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How to Waste Six Hours

(Applying for your Permesso di Soggiorno)

When applying for your Permesso di Soggiorno you are likely to experience your first dose of culture-shock and begin to have second thoughts
about staying in Italy.

If you are a British (and therefore
EEC) citizen you will find your national status of no help at all.
Arriving at the Ufficio Stranieri, Questura Centrale is a Kafkaesque
experience as you get your first inkling that Italy is virtually a police state.
As well as all your other documents you will need to bring four passport sized photos of yourself and a good book to read as the wait can be a long one. You also need to bring money with you, because the Permesso di Soggiorno, (like any public service or document in Italy) does not come free. The cost last time we looked was (sorry we have to check this, come back in a few days) Also, just like the mafia, it's best to do it in cash. They probably will take a credit card, but I'd be reluctant to give them any excuse to slow up the process,or reject your application because they can't get approval on your card or something.

You should get there to join the ‘queue’ at 7 o’clock in the morning.
What you will discover there though bears no resemblance to a queue, even though a numbered ticket system is in operation. You will find a rabble of people all shouting at a granite-faced civil servant through a hole in the wall. Try to be nice to the assistant though. You will find that English civility still goes a long way. Their job is a hard one and they appreciate the more genteel attitude of the Brits more than the berating tones of representatives from the many other nations you will be squashed up against the glass with. If you get seen that day and they take in your application, you will hopefully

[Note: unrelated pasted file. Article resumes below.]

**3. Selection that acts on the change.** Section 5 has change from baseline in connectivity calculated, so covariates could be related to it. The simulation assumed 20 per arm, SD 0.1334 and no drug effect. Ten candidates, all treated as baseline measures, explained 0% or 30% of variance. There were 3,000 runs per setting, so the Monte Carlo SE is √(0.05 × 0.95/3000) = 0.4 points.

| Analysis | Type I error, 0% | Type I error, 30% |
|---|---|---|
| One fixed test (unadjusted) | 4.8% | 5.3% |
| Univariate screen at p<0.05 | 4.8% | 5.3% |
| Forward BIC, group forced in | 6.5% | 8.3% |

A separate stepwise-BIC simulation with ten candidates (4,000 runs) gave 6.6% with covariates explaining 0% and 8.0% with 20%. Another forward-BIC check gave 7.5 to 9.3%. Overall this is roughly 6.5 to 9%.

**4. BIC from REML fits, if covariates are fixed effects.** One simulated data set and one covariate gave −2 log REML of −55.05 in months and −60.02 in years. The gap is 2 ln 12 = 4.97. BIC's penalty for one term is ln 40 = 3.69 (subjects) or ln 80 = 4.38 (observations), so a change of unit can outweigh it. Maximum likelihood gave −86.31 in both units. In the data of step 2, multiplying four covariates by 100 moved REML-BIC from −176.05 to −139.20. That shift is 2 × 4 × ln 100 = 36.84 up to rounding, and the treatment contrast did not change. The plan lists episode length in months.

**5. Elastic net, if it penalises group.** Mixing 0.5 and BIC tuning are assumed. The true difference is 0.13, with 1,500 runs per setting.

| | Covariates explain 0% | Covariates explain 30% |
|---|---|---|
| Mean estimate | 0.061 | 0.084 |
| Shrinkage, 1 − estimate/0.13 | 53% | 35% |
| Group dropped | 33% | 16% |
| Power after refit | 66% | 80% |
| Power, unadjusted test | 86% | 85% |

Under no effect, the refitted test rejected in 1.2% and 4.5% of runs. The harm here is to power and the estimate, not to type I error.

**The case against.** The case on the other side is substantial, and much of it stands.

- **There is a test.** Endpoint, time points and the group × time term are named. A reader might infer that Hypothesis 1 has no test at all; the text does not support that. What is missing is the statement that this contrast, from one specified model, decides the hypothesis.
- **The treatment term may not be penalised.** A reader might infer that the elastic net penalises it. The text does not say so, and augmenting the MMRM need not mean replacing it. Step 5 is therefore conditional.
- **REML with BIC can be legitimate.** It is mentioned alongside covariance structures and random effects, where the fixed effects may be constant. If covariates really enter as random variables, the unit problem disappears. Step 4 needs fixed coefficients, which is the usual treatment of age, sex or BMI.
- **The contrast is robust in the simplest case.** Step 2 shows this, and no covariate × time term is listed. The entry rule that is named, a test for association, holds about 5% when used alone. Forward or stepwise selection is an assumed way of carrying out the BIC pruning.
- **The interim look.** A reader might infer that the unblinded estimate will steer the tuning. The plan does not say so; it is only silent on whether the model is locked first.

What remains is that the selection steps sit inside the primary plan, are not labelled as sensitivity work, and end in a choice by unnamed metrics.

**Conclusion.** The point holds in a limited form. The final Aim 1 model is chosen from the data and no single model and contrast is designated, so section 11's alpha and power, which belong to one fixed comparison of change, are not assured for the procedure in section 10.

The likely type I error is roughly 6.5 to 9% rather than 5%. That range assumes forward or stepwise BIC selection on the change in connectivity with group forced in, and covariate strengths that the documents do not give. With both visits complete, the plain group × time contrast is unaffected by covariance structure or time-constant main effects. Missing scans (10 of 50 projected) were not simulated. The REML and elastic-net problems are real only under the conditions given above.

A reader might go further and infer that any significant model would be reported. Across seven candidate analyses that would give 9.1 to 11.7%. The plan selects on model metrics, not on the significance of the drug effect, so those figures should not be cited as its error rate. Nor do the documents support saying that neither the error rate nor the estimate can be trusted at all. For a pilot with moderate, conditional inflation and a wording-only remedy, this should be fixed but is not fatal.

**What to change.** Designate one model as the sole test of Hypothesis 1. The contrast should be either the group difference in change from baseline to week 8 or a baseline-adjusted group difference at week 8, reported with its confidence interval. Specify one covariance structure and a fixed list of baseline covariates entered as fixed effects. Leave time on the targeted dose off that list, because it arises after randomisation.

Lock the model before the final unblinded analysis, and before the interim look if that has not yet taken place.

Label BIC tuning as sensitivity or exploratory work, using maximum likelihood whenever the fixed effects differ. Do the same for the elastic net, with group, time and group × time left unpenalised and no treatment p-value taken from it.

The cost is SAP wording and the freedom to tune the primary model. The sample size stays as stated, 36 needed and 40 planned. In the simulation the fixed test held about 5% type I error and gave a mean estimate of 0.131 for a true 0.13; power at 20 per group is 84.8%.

be asked to return that afternoon to collect your very own Permesso Di Soggiorno.
Once you have it, look after it like gold dust.
You must keep it on you at all times as you may be asked by a policeman or carabinieri to produce it as ID, anytime, anywhere. However, if you lose it you are in queer street again, so it is perhaps best to keep only a photocopy of it with you and keep the original at home. If the fuzz don’t like the photocopy, politely argue that it seems
the most sensible course of action from your point of view. They may (and will!) come to your house anytime to see the real article. In fact it is routine for traffic wardens (of all people) to call where
you are staying to see your papers after you have been in Italy for a few weeks.
You’d better still be living there and have your papers or all hell will break loose.
Still wanna come and live in Italy?

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